The reason for seeking out something new lies in a gap in capacity with the standard memory options available today. Given that these are working-memory tasks, the options are SRAM and DRAM. AI memories tend to need on the order of 10 GB of capacity (plus or minus), which isn’t nothing, but it’s less than DRAM tends to deliver. That said, it’s way more than cache – which has space for a few MB of data – can handle. So there’s this Goldilocks capacity region that these designers are jonesing for.
One thing that you might anticipate would be that SRAM-based cache would draw more power than DRAM. After all, an SRAM bit cell always burns power; as bit cells go, SRAM cells are considered pretty power-hungry. Of course, you get speed in the bargain, but it would be understandable if you thought (as I would have) that SRAM is the higher-power solution.
Not so, according to Cadence. Yes, the SRAM bit cell does draw more power, but it turns out that that’s not what dominates power usage: data movement does. And with cache, you’re moving data some nanometers across a die. With DRAM, you’re going out pins and through wires and into other pins, and the power cost of doing so makes DRAM the overall higher-power solution.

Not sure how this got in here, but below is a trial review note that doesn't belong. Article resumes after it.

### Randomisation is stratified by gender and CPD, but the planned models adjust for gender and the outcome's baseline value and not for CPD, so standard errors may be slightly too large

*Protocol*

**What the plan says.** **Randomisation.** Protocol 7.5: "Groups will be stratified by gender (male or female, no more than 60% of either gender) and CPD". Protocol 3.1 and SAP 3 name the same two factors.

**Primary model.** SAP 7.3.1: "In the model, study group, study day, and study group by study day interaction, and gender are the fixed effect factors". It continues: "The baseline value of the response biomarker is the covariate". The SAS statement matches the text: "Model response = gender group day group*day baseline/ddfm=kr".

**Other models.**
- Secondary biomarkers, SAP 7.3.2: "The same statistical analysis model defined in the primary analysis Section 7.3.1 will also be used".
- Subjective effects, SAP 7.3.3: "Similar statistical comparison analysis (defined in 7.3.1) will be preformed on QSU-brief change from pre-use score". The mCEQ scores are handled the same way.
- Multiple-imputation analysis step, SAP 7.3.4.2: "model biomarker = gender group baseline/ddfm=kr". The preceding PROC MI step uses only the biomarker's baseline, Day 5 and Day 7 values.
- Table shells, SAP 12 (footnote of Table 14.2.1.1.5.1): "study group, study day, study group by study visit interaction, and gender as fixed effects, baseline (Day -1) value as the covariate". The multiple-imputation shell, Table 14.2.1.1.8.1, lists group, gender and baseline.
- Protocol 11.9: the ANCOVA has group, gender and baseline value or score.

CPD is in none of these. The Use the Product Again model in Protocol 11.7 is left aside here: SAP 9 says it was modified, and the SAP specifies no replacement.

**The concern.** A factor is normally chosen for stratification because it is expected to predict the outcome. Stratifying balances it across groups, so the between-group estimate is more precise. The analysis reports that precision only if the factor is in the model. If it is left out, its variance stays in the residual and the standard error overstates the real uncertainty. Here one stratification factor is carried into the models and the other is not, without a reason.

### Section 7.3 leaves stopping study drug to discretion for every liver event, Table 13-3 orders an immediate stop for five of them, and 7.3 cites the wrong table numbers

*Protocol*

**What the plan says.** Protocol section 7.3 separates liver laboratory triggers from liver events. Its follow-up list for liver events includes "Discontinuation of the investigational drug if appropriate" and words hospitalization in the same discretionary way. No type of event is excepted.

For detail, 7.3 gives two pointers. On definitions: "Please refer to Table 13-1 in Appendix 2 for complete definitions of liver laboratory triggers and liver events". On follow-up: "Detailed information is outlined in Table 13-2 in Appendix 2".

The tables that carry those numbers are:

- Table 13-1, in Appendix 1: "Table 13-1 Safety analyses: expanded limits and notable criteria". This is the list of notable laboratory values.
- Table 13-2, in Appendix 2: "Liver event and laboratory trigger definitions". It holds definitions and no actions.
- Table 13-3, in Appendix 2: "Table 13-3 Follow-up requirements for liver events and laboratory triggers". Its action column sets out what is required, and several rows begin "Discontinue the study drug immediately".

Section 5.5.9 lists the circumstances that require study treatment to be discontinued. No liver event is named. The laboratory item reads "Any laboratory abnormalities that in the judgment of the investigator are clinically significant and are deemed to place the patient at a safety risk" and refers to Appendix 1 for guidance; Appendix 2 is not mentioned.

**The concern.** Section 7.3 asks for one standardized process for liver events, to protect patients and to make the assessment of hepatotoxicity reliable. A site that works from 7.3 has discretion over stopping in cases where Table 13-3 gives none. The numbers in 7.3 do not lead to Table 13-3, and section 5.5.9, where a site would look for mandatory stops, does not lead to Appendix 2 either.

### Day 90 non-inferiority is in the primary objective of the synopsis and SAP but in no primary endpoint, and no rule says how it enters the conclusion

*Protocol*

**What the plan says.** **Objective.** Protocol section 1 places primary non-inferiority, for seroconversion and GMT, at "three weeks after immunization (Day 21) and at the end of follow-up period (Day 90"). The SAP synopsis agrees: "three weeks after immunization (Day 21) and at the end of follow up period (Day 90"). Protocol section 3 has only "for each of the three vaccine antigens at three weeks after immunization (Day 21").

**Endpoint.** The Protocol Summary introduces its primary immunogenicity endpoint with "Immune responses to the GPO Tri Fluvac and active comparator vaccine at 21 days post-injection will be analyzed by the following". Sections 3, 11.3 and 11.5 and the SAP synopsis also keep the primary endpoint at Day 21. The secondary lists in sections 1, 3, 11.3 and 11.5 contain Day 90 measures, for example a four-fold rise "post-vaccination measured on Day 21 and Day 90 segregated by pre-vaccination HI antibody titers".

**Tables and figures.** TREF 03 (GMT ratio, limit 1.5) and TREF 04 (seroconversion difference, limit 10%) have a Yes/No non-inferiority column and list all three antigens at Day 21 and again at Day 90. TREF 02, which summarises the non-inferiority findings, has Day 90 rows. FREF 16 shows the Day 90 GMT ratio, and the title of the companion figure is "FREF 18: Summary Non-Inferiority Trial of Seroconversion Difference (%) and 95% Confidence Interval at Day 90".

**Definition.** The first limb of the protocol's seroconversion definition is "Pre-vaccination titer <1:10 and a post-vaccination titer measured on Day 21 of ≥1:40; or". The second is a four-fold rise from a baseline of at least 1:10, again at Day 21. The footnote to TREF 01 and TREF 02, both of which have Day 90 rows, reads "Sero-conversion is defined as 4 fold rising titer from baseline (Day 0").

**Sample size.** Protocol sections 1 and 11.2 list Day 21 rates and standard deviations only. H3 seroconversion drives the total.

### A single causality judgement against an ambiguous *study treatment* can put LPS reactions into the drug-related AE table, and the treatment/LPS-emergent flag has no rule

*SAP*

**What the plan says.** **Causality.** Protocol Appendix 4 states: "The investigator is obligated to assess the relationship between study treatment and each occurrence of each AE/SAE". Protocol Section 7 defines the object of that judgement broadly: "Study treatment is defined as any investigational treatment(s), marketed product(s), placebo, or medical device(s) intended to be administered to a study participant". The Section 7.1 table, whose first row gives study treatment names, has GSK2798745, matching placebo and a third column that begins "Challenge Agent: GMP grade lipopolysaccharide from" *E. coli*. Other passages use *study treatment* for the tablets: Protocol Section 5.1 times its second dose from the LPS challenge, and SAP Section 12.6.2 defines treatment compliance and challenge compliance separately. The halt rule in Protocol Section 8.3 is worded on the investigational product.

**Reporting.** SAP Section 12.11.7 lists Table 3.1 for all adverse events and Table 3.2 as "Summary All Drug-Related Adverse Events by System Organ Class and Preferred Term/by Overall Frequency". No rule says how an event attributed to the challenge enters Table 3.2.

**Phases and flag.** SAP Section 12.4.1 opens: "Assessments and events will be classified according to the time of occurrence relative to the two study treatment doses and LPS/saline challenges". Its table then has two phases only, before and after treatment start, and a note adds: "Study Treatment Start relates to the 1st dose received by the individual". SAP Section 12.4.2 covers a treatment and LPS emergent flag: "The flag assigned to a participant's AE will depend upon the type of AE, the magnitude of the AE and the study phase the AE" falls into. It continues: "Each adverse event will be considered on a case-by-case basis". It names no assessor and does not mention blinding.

Is that solved with HBM2 and GDDR6? Not clear. GDDR6 power is lower than GDDR5 due to a lower VDD. HBM2 power is lower than HBM for the same reason. And, as far as I can tell, HBM2 runs with less power than GDDR6. But are they meeting the power needs of these non-graphics, smaller-payload applications?
I checked back in with Cadence, and Mr. Greenberg clarified that power isn’t the driving feature here: bandwidth is. The catch is that, as noted, capacity needs are modest. These applications require more memory than can economically be included on-chip, so an off-chip solution is required. HBM2 and GDDR6 fit this space; their relative lower power as compared to alternatives or past generations certainly helps to reduce the overall power of the solution, but it’s not the main story.
Sooo… what’ll it be? HBM2 or GDDR6? Or both? Poking around, HBM2 may have the power advantage, but it would appear to have a significant cost disadvantage. Where bandwidth matters – like, say, gaming (where you see most of the HBM2 discussions), HBM2 can win. Its market has certainly been slower to evolve than some expected, but new offerings suggest that it’s still moving forward.
The DDR franchise, with its LP and G variants, contains more familiar names, so you might expect them to experience easier going. And high pricing is never a great thing in the automotive market. But what about AI, or crypto? Well, it depends on where the system is. In the cloud? In a server locally? Or in a gadget?
Acceptable price, performance, footprint, and power points will depend strongly on where the memory finds itself. AI, in particular, is new enough that it has a lot of settling out to do before we know whether it pervades absolutely everything or remains focused in more limited platforms. So we still have plenty of time before we know exactly what’s going to be required where.